Five biggest branding fails
Branding is an essential part of business, which can make or break a company. While some organisations nail it and trust sites like Helloprint to create professional, well-branded business cards, leaflets, brochures, banners and such like – others stand out from the crowd for all the wrong reasons. Branding errors can have a detrimental impact on a company’s reputation and turnover, so with this in mind here are five biggest branding fails of the year so far.
1. Starbucks and the Race Together campaign
What happens when the world’s largest coffee chain tries to position themselves as social conscious players within the public sphere? A massive social media backlash is what! When the head of Starbucks, Howard Schultz, asked employees to write Race Together on customers’ coffee cups – apparently in a bid to initiate dialog amid racial tensions in the US – people were not at all happy.
In fact, it caused a Twitter storm with one staff member tweeting: “Being a barista is hard enough. Having to talk RaceTogether with a woman in Lululemon pants while pouring pumpkin spice is just cruel.” While the campaign was seemingly well intentioned it appears the campaign was neither practical nor suited to Starbucks’ branding – given the company’s predominately white leadership.
2. Urban Outfitters inappropriate tapestry
One thing companies often fail to remember is that anything they make or sell can affect their brand. For instance, if a notoriously high-quality shoe shop promotes something that falls apart after two wears, their branding and business model is going to be questioned. Similarly, when Urban Outfitters unleashed a tapestry that bore a striking resemblance to the uniforms worn by gay male prisoners in Nazi concentration camps during the Holocaust, customers were not impressed.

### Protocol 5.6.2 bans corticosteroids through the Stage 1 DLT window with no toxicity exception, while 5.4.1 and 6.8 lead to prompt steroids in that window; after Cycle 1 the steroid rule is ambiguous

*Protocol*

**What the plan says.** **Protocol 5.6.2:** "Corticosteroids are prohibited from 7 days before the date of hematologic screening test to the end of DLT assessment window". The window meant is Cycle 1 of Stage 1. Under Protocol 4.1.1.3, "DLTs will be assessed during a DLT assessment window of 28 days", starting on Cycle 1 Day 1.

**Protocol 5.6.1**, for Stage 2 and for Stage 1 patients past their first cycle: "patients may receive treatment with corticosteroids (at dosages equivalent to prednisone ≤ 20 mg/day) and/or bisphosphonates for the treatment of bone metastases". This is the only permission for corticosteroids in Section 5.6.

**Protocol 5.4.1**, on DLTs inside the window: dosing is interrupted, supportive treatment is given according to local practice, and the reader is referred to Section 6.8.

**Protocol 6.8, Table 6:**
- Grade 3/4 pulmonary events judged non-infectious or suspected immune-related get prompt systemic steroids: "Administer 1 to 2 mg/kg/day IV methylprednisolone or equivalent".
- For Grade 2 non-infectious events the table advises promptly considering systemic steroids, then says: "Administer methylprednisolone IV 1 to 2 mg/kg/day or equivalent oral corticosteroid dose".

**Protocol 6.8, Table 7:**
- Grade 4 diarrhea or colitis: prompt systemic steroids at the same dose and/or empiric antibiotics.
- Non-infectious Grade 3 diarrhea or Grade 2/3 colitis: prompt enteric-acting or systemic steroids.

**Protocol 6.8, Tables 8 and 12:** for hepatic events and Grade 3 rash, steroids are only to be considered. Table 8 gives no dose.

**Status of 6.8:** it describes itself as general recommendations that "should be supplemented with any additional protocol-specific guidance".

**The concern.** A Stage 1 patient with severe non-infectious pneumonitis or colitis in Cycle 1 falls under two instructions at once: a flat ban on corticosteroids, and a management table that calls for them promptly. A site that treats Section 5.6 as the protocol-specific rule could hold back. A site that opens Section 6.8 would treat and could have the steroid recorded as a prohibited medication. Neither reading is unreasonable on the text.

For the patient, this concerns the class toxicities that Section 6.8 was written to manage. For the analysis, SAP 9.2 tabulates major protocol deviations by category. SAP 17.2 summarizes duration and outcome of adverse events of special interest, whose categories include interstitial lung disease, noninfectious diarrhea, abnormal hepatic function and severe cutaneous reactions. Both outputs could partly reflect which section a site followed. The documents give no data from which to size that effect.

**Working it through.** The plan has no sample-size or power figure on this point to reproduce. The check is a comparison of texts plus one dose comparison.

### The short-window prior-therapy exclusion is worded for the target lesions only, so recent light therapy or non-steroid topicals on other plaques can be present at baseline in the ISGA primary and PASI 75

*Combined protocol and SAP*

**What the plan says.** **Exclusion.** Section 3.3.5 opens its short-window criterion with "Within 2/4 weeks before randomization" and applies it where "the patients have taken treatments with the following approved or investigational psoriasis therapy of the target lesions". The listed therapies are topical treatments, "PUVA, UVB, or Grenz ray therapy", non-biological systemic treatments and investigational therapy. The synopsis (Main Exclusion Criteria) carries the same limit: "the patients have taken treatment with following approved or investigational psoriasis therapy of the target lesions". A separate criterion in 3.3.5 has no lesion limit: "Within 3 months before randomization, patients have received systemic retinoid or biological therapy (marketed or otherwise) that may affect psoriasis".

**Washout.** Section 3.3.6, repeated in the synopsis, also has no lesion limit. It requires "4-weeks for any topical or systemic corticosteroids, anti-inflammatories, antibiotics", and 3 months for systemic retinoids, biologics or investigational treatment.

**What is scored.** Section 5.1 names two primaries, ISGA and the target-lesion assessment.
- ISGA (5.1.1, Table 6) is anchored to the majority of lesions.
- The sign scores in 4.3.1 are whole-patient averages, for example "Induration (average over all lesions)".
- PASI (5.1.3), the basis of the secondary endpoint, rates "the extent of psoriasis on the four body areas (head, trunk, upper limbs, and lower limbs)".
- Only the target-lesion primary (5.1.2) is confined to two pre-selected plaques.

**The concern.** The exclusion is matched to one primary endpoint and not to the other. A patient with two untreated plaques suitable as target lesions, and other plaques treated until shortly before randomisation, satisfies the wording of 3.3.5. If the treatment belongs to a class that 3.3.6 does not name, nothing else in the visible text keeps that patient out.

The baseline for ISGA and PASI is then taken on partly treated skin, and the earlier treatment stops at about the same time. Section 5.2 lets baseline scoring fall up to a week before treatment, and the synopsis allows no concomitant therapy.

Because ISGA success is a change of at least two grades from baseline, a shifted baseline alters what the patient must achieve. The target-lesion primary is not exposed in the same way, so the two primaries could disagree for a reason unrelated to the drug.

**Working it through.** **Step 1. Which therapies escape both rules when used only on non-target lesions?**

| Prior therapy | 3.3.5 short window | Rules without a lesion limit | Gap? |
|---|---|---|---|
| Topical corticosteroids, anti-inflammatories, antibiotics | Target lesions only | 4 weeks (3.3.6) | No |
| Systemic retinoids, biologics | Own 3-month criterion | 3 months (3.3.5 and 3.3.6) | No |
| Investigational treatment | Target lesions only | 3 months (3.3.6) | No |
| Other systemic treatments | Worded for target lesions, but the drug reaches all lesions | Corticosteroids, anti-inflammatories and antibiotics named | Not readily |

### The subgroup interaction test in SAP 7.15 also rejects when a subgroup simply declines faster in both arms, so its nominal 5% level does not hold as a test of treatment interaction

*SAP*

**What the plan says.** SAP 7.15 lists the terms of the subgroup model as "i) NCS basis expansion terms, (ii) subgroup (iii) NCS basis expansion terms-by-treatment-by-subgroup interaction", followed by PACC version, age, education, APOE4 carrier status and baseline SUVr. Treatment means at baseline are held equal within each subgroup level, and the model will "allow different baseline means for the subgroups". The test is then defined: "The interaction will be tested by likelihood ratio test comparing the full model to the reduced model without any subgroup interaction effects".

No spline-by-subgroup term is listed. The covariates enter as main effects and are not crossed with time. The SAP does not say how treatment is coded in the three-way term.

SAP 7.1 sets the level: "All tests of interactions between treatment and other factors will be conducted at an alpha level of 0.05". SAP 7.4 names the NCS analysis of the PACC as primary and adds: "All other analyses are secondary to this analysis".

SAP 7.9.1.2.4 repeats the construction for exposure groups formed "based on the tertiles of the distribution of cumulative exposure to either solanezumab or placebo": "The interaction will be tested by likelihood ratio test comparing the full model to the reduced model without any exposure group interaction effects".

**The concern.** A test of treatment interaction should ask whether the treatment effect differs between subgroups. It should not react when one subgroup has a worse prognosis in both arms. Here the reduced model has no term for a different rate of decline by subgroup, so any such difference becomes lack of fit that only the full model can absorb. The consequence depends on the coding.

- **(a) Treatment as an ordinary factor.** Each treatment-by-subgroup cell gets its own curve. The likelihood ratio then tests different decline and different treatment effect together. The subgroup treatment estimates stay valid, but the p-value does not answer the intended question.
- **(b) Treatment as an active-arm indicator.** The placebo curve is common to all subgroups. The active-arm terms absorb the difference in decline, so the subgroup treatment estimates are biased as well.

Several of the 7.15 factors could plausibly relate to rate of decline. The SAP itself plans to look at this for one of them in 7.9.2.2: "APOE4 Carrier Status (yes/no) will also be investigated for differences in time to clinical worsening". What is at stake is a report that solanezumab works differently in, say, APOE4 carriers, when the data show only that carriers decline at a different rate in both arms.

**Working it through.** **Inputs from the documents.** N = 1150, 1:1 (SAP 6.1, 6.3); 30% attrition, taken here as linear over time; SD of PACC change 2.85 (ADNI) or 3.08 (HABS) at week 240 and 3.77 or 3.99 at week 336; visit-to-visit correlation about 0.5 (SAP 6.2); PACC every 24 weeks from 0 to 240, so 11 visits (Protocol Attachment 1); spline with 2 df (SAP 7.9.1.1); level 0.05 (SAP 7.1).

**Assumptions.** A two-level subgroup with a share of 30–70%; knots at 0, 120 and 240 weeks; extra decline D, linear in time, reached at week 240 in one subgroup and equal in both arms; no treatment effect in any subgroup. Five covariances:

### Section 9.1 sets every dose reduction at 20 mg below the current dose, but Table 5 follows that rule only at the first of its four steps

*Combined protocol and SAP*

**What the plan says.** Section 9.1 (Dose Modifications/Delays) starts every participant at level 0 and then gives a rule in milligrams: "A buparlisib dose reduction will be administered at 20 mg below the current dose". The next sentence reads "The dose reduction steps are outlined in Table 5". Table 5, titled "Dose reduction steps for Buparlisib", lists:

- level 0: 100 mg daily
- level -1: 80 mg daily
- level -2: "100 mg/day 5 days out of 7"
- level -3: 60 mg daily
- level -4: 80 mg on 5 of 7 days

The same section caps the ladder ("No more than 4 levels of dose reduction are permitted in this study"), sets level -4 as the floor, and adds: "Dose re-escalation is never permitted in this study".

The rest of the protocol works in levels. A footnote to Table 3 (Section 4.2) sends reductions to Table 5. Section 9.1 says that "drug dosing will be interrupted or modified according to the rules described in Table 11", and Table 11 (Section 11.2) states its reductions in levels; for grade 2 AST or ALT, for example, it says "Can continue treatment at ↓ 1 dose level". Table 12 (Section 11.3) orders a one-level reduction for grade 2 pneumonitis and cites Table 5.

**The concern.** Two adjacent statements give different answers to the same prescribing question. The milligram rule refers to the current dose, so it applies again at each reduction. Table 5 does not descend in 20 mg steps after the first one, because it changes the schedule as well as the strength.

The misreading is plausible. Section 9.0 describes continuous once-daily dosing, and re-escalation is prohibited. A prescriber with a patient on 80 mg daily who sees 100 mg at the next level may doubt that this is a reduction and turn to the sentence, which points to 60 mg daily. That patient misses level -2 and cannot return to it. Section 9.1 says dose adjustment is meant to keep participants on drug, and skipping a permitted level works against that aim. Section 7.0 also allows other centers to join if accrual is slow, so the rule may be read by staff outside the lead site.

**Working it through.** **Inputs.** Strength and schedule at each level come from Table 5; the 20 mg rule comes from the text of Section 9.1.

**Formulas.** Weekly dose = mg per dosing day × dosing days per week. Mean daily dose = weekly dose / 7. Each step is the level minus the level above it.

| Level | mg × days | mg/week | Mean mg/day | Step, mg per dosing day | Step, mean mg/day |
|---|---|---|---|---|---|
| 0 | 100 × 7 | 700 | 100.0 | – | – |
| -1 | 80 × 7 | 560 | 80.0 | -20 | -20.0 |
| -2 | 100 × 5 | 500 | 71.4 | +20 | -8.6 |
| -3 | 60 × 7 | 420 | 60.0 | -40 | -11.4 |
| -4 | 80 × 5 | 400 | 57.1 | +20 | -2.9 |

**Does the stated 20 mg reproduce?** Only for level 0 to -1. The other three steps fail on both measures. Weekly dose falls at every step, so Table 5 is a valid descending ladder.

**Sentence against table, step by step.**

3. Coca-Cola’s advert for sister company Fanta
Fanta was first created in Germany back in the 1940s. So, to celebrate their sister company’s 75th anniversary, Coca-Cola thought it would be a good idea to create an advert bringing back the ‘good old times’ of… Nazi Germany. Of course, there was nothing much good about this period as the Nazis put their economic and political ideologies into effect, which meant Coca-Cola received a short, sharp history lesson and were forced to pull the ad.
4. The controversial ASkSeaWorld Q&A
When your brand is controversial, it’s probably not the best idea to carry out a social media Q&A session using the hashtag ASkSeaWorld. Not only did staff members take ages to reply – which is always going to upset social media fanatics – but people also started to use #Emptythetanks and #AnswertheQ to express their frustrations. Things can go very wrong online if not controlled properly and this can damage company reputations fast.
5. Inappropriate Tweets from Vogue’s editor-at-large
Vogue’s style editor-at-large, Elisabeth von Thurn und Taxis, came under fire earlier this year after posting a photograph on Instagram of a homeless woman reading the fashion magazine with the caption “Paris is full of surprises… and@voguemagazine readers, even in unexpected corners!” The post made the editor look cold and out of touch, sparking some furious responses, as reported here by the Independent.
So as you can see, branding mistakes are common with even top companies making significant errors. Lesson learnt? To think carefully about everything you do before unleashing it to the public.